phat 18: e2

Research Article

Influence of Motivational Design Techniques on Use and Acceptance of Self-Management Health Systems in Older Adults

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  • @ARTICLE{10.4108/eai.24-11-2021.172219,
        author={Ine D’Haeseleer and Jamie Schoofs and Kim Schutters and Dominique Schreurs and Vero Vanden Abeele},
        title={Influence of Motivational Design Techniques on Use and Acceptance of Self-Management Health Systems in Older Adults},
        journal={EAI Endorsed Transactions on Pervasive Health and Technology: Online First},
        volume={},
        number={},
        publisher={EAI},
        journal_a={PHAT},
        year={2021},
        month={11},
        keywords={Self-Management Health Systems, Older Adults, Motivational Design Techniques, Motivation Healthy Lifestyle, Mobile Device Proficiency},
        doi={10.4108/eai.24-11-2021.172219}
    }
    
  • Ine D’Haeseleer
    Jamie Schoofs
    Kim Schutters
    Dominique Schreurs
    Vero Vanden Abeele
    Year: 2021
    Influence of Motivational Design Techniques on Use and Acceptance of Self-Management Health Systems in Older Adults
    PHAT
    EAI
    DOI: 10.4108/eai.24-11-2021.172219
Ine D’Haeseleer1,2,*, Jamie Schoofs3, Kim Schutters3, Dominique Schreurs4, Vero Vanden Abeele1,2
  • 1: KU Leuven, e-Media Research Lab, Andreas Vesaliusstraat 13, 3000 Leuven, Belgium
  • 2: KU Leuven, Dep. Computer Science, Celestijnenlaan 200A, 3001 Leuven, Belgium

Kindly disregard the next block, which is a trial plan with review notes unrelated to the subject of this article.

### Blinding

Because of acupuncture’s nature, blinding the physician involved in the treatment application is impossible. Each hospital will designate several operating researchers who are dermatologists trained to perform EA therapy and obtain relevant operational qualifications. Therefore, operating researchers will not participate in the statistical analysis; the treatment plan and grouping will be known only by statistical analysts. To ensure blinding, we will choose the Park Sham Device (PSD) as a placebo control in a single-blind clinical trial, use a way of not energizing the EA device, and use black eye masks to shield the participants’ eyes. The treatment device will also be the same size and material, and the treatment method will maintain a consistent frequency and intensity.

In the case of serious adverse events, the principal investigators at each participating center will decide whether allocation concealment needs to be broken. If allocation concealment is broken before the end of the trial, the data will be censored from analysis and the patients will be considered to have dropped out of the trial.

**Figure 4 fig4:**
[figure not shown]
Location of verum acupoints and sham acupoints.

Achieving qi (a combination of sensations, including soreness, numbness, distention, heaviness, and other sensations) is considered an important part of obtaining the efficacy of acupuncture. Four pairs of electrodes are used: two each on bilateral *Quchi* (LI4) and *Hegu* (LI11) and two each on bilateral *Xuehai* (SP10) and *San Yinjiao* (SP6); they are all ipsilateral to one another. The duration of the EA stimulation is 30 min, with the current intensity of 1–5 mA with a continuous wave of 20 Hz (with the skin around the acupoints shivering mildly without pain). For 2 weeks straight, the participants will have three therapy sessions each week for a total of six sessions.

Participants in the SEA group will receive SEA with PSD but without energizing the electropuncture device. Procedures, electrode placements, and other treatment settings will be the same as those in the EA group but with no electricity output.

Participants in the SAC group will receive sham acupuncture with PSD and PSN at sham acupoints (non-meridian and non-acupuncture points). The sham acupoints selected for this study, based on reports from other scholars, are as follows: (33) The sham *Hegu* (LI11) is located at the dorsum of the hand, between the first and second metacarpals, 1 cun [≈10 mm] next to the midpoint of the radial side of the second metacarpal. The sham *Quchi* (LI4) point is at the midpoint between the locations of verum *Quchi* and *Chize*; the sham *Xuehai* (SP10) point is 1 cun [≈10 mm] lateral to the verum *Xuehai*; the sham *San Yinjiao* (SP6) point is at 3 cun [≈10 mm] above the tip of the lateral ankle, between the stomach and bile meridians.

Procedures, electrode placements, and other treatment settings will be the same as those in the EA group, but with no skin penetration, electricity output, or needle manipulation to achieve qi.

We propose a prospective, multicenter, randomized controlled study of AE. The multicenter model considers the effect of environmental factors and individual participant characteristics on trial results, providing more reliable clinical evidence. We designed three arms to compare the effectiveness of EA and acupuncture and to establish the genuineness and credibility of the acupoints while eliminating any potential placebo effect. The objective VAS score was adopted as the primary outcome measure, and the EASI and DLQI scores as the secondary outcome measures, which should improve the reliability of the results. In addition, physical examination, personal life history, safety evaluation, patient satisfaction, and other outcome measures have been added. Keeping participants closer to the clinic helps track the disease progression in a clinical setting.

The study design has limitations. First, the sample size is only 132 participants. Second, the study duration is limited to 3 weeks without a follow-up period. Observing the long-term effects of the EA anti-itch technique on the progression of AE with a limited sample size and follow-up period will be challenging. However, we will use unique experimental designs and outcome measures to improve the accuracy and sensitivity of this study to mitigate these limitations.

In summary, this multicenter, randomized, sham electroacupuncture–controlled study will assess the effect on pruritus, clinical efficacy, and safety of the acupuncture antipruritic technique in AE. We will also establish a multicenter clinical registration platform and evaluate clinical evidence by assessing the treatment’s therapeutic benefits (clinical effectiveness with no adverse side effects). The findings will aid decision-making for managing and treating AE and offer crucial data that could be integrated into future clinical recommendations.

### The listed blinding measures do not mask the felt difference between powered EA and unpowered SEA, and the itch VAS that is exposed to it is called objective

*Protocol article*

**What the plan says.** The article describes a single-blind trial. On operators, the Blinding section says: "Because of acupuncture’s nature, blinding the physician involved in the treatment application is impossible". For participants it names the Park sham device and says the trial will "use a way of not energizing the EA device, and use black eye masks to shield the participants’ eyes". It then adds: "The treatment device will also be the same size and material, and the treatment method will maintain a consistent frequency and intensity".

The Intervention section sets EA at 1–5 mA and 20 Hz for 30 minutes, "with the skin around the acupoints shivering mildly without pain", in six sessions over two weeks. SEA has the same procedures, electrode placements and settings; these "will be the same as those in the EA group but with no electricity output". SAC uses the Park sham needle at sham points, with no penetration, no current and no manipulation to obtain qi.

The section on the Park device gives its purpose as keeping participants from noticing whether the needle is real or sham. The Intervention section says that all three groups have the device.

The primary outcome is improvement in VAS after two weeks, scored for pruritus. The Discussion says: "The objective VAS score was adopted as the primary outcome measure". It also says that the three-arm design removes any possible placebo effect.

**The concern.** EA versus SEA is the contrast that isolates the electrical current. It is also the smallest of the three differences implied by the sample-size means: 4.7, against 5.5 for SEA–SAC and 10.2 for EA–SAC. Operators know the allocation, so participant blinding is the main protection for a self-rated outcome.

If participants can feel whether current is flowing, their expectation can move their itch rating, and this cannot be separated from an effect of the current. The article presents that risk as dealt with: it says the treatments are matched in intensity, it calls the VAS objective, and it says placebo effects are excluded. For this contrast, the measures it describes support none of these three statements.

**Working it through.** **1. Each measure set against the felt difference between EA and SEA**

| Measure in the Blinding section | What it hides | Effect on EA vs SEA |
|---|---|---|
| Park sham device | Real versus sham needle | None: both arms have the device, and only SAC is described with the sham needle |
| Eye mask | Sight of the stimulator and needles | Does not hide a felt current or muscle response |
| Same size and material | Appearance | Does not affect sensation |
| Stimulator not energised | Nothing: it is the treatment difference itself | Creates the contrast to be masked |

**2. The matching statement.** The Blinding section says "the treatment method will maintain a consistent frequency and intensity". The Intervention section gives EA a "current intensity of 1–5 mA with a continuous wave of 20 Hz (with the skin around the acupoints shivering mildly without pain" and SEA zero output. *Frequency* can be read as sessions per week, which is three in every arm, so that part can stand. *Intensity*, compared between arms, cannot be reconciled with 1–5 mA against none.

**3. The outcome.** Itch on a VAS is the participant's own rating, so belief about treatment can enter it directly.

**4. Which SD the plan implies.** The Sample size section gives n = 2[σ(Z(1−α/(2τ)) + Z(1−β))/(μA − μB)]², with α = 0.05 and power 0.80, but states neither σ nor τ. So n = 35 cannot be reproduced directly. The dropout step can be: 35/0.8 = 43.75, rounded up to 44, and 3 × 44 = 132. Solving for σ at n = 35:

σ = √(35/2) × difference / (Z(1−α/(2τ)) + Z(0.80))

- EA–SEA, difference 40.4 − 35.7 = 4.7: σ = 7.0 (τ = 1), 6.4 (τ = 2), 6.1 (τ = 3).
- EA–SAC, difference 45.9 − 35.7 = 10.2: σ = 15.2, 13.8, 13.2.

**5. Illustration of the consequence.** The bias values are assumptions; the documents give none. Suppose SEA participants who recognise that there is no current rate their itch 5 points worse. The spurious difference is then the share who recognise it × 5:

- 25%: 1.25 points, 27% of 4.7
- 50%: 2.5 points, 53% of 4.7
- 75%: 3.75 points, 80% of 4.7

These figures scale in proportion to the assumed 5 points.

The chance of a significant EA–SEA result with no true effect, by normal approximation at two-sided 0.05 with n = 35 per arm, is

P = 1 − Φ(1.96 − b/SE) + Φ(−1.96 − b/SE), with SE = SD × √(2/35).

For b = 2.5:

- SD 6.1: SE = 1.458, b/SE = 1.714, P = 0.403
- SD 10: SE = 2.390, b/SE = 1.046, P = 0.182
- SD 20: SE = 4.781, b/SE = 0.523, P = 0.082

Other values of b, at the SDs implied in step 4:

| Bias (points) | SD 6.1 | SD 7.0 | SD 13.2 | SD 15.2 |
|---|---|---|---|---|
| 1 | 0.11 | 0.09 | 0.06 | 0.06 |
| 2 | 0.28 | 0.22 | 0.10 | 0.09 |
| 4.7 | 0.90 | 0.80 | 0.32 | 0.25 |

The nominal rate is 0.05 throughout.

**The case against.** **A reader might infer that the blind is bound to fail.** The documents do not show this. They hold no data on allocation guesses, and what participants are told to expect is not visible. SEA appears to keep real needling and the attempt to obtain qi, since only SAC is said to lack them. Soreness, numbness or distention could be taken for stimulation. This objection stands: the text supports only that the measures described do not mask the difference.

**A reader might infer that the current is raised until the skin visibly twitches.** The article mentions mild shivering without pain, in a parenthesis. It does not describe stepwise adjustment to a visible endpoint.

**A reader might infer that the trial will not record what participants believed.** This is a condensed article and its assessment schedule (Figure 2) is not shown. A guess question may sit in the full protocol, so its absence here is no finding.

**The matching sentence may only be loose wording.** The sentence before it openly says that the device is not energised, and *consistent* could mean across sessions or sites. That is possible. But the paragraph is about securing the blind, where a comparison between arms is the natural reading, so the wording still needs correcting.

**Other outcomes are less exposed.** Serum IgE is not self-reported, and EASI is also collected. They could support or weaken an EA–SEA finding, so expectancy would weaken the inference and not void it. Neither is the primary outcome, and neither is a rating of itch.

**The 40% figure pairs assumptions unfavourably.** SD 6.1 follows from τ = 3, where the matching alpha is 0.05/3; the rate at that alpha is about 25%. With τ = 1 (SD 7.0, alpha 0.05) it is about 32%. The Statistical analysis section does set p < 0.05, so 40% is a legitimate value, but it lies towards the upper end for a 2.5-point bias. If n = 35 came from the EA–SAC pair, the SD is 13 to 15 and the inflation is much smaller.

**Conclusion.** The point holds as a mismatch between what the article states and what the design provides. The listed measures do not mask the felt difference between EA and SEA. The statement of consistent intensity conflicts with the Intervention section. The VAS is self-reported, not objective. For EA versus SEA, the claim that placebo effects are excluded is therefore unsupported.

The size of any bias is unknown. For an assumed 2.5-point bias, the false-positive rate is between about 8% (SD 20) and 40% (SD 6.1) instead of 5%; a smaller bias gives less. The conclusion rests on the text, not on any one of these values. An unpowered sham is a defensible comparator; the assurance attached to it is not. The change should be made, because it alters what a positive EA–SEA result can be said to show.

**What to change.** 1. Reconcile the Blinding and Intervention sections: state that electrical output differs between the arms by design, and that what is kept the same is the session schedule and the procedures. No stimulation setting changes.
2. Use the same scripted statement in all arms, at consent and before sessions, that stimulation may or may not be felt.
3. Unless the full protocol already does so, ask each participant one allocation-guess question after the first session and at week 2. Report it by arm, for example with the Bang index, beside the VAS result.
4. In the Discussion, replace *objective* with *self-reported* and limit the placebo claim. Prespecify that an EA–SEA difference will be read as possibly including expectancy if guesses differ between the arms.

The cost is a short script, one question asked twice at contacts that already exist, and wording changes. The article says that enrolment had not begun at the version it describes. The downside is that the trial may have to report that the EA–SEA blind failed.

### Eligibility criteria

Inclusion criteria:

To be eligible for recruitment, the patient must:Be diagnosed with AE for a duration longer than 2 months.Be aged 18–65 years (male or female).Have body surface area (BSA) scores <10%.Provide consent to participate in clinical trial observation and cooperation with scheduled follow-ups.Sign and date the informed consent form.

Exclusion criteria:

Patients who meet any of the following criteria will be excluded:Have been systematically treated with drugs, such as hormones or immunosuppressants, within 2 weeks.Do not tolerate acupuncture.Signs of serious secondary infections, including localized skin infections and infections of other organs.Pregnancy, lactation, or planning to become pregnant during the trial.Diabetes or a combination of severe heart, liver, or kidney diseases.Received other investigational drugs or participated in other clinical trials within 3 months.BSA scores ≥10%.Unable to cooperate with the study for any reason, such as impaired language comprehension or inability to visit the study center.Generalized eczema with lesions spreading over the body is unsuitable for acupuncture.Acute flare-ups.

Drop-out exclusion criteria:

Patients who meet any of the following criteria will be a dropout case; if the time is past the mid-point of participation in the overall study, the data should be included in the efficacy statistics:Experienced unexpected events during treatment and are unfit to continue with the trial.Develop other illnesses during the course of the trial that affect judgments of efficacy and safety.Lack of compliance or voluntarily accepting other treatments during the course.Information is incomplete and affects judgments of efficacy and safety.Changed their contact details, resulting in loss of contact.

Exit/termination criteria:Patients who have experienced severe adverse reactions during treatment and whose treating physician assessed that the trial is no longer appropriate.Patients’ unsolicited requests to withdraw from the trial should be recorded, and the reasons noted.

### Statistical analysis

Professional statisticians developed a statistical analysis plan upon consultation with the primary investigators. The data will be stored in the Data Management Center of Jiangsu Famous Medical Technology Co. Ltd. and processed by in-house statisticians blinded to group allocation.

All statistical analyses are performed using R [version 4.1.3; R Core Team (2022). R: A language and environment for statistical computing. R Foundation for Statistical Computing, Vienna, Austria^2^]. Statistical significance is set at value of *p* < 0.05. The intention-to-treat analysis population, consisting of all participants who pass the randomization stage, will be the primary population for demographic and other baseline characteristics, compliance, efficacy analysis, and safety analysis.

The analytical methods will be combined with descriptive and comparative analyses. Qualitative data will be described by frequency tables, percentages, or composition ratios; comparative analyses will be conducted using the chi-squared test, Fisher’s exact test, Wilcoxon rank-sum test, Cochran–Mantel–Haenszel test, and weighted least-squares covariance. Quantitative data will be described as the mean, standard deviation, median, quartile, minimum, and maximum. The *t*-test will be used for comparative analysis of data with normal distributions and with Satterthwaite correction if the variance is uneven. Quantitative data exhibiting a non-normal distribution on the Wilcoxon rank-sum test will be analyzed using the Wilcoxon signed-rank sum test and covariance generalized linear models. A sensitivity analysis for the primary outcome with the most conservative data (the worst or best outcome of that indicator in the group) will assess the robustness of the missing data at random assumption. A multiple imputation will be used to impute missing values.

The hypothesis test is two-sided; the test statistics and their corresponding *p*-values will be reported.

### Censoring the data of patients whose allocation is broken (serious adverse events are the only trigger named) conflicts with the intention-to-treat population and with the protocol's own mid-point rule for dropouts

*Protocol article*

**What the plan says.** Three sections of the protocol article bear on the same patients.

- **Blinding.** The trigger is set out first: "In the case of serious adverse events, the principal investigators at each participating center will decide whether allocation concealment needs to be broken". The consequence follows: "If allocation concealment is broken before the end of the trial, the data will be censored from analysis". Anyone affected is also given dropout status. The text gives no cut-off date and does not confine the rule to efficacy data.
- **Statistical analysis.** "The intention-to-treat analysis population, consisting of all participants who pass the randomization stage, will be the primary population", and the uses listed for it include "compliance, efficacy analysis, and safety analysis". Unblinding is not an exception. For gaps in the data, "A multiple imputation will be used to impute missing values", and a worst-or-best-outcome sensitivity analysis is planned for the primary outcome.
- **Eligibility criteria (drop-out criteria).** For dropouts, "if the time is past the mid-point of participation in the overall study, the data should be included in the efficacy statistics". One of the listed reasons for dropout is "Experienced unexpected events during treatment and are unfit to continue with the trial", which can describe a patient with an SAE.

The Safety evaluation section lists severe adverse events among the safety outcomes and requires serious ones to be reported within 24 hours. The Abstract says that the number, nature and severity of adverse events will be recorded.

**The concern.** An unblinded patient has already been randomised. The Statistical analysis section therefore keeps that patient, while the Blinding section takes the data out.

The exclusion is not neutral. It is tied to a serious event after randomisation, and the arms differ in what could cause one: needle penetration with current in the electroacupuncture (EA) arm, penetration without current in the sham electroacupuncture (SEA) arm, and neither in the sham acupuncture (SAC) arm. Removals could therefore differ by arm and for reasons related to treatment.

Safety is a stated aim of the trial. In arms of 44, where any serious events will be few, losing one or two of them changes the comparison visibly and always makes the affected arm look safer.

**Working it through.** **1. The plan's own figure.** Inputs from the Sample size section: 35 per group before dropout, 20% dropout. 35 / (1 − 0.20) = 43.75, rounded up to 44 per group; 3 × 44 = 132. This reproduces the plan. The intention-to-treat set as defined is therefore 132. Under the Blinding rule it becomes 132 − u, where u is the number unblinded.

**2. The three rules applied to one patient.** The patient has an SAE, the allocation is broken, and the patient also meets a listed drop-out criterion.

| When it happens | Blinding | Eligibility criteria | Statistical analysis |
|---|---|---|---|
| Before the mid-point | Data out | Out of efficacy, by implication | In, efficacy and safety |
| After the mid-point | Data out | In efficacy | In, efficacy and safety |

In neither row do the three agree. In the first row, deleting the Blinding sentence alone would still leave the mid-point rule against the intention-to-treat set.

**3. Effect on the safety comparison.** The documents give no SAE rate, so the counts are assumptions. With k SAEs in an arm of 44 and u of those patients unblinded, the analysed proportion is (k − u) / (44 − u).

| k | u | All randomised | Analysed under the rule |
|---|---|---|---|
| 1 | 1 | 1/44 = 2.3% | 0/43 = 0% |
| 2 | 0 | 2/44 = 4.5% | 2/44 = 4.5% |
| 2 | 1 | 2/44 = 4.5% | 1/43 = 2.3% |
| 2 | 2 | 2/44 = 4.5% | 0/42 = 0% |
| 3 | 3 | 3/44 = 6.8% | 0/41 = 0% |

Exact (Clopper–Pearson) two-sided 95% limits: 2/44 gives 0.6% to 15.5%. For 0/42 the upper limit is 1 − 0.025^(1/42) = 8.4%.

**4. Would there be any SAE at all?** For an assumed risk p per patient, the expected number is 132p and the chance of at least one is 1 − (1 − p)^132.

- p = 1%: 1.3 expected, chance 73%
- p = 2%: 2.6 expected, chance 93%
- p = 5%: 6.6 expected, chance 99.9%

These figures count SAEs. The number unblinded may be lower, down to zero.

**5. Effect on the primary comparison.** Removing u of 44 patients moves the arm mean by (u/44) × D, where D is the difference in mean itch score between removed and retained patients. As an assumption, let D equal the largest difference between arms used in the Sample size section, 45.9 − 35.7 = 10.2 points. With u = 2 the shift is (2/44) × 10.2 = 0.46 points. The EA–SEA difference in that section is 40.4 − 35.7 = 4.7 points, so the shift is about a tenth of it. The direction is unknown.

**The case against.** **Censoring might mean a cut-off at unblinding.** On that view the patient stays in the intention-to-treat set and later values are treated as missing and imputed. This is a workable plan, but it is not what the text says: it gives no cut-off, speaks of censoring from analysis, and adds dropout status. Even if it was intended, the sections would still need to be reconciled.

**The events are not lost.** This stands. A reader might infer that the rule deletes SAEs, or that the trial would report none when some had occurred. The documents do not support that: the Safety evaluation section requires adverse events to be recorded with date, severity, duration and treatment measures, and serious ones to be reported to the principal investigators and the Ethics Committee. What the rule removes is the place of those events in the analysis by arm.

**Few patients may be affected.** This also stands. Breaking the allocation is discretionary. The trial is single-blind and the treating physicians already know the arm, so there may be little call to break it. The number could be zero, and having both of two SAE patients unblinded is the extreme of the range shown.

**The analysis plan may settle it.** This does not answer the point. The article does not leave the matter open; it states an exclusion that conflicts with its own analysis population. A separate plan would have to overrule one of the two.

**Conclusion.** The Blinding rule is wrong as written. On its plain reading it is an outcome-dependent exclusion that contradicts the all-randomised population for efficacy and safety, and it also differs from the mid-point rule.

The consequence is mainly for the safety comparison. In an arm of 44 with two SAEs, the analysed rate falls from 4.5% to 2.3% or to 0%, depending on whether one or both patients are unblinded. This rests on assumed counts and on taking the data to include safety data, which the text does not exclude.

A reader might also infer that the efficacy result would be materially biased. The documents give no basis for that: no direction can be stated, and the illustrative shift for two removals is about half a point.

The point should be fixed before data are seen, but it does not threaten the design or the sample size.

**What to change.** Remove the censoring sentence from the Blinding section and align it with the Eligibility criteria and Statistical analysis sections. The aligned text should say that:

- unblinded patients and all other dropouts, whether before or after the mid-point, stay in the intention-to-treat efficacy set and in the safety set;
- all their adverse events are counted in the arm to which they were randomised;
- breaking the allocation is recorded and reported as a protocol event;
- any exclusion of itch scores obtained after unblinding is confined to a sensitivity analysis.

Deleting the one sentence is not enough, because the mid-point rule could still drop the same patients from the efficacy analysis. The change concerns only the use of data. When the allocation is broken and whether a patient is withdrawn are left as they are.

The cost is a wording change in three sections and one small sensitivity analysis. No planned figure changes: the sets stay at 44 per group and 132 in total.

• 3: Triamant, Halingenstraat 76, 3806 Velm, Belgium
  • 4: KU Leuven, ESAT-WAVECORE, Kasteelpark Arenberg 10, 3001 Leuven, Belgium
*Contact email: ine.dhaeseleer@kuleuven.be

Abstract

INTRODUCTION: Self-Management Health Systems (SMHS) are envisioned to support older adults and contribute to ageing in place. To promote the use and acceptance of SMHS, designers may resort to using motivational design techniques (MDT).

OBJECTIVES: This paper investigates how and which older adults prefer MDT in SMHS and whether these preferences are mediated by either motivation for health management (MHM) or mobile device proficiency (MDP).

METHODS: Based on a user evaluation with 45 older adults (mean age=84, SD=6.75), 32 MDT, MHM, and MDP were polled through questionnaires and informal interviews.

RESULTS: Findings showed that most techniques were welcomed, but also that scores vary widely, reflecting heterogeneity in the population and calling for caution in its implementation. These findings are then translated into implications for design.

CONCLUSION: Overall, older adults welcome MDT in SMHS. However, MDT are no panacea; tailoring MDT to users’ needs is therefore crucial.